A is for Attitude: Creating a Positive Office Culture

As I stepped onto the elevator in my downtown high-rise building this morning, I overheard two colleagues greet each other with typical Monday morning banter. It went something like this:

Guy #1: Morning. How are you doing today?

Guy #2: I’m here. <Laughs> You?

Guy #1: Well, it’s Monday, so I could be better. <Laughs>

This type of chatter is pretty common in the elevator, but for some reason the comments struck me to today. It’s a new day. A New Year full of possibilities, but all the guy could say was that he was “here.”

I think this scenario is a perfect illustration of recent surveys results that shows that people are increasingly unhappy with their jobs. With the economic downturn, employees have gone without raises and it has become harder to change jobs to one that is more fulfilling.

With this in mind, it is more important than ever for business owners and leadership to focus on office culture. A positive work environment can go a long way towards engaging employees and increasing productivity.

Take a look at Google’s culture. Google has created a unique environment geared at catering to the creativity of its employees — from flexible work schedules and pets at work to free lunches and access to gym equipment, Google works hard to keep their staff members happy so they can produce killer apps.

Even though your business might not have the resources of Google, there are certainly ways you can make your workplace more enjoyable, if not fun! Here are some ideas for creating a positive office culture:

  • Listen. Perhaps the most important thing you can do is to listen to what’s important to your employees. Chances are, they have good suggestions for positive changes.
  • Be understanding. Sometimes a change in culture can be as simple as offering flexibility and understanding when employees are sick and need to take time out of the office.
  • Create flexibility. Flexible or compressed schedules can be great incentives for employees. These options can help employees save money and alleviate scheduling issues for employees.
  • Offer training. Give employees the training and tools they need to advance their skills and career goals. This shows that you value their personal and professional growth.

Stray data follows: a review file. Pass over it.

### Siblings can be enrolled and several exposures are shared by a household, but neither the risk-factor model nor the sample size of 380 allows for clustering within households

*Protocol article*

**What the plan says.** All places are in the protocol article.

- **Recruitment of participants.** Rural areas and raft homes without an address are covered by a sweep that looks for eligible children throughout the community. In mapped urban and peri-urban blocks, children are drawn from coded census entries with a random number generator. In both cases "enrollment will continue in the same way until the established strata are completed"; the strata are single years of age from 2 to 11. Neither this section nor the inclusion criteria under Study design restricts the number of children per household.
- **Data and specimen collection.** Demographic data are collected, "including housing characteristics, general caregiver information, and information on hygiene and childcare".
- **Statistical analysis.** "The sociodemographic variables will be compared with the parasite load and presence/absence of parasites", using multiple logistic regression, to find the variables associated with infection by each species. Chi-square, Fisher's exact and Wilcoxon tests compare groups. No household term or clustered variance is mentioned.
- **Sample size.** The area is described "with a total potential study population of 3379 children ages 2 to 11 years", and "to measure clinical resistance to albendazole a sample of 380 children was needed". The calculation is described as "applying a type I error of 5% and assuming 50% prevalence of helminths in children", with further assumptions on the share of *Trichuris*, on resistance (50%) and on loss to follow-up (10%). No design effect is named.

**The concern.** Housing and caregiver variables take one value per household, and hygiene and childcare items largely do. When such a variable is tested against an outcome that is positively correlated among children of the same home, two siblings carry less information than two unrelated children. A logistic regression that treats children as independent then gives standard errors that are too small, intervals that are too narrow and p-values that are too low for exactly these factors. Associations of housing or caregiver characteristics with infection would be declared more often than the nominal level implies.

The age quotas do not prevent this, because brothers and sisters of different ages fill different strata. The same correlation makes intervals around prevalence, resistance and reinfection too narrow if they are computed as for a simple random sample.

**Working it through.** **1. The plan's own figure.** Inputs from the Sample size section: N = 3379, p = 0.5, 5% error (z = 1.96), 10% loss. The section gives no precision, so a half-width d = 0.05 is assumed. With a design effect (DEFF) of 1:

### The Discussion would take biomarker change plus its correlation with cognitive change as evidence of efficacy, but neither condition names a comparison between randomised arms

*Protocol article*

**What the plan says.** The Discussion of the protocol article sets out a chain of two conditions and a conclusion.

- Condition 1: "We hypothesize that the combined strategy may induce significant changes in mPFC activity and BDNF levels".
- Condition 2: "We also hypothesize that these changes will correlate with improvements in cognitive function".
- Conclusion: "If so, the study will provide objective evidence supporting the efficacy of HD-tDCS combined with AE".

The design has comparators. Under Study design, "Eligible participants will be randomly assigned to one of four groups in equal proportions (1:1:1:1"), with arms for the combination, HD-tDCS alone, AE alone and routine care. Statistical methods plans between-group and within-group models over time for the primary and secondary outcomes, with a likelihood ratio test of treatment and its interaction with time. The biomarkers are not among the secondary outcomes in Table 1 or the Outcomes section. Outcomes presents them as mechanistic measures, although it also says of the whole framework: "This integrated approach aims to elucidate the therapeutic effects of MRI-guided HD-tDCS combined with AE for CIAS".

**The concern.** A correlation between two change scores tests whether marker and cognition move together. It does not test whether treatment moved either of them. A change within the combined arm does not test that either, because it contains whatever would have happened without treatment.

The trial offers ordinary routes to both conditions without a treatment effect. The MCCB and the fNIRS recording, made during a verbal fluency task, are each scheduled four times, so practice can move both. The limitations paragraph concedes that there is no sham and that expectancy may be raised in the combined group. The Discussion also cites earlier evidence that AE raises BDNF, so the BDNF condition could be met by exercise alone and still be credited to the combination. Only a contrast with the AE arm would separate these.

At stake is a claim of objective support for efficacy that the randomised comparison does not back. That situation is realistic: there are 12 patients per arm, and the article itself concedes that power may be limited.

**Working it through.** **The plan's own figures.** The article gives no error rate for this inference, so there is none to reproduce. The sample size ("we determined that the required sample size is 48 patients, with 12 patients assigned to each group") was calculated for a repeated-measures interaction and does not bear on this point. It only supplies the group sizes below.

• Reward success. When employees meet deadlines or come up with new initiatives, find ways to reward them for their work. Whether you create an appreciation program or simply thank them for a job well done, it will go a long way.
  • Celebrate. Whether it’s recognizing birthdays or celebrating holidays, small festivities can create collegiality.
  • Build your team. Team-building activities, such as volunteering or outdoor events, can be great ways to do some good in the community and help employees get to know each other better.
  • Smile! Having a positive attitude can set the tone for your office. If the leadership team is excited to come to work everyday, employees are more likely to follow suit.


How do you create a positive work environment at your office?

Photo credit: Rachel from Cupcakes Take the Cake

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Laura Click

Laura Click is brand strategist, speaker, podcaster and the founder of Blue Kite. Learn more about Laura and her work at Blue Kite.

3 replies on “A is for Attitude: Creating a Positive Office Culture”

Google has generated huge hype about their great environment. There has also been backlash against cute perks substituting for good pay, and against “benefits” designed to indenture people. Free lunch sounds good – until you want to leave the darn campus for lunch and realize you effectively take a pay cut to do so.

You make an excellent point, Barbara. There is certainly a flip side to this. I don’t think perks are a substitute for fair pay.

That said, it’s all about what’s important to the company and its employees. Are well-paid employees who work 80 hours a week any better off? Just playing devil’s advocate here. What do you think?

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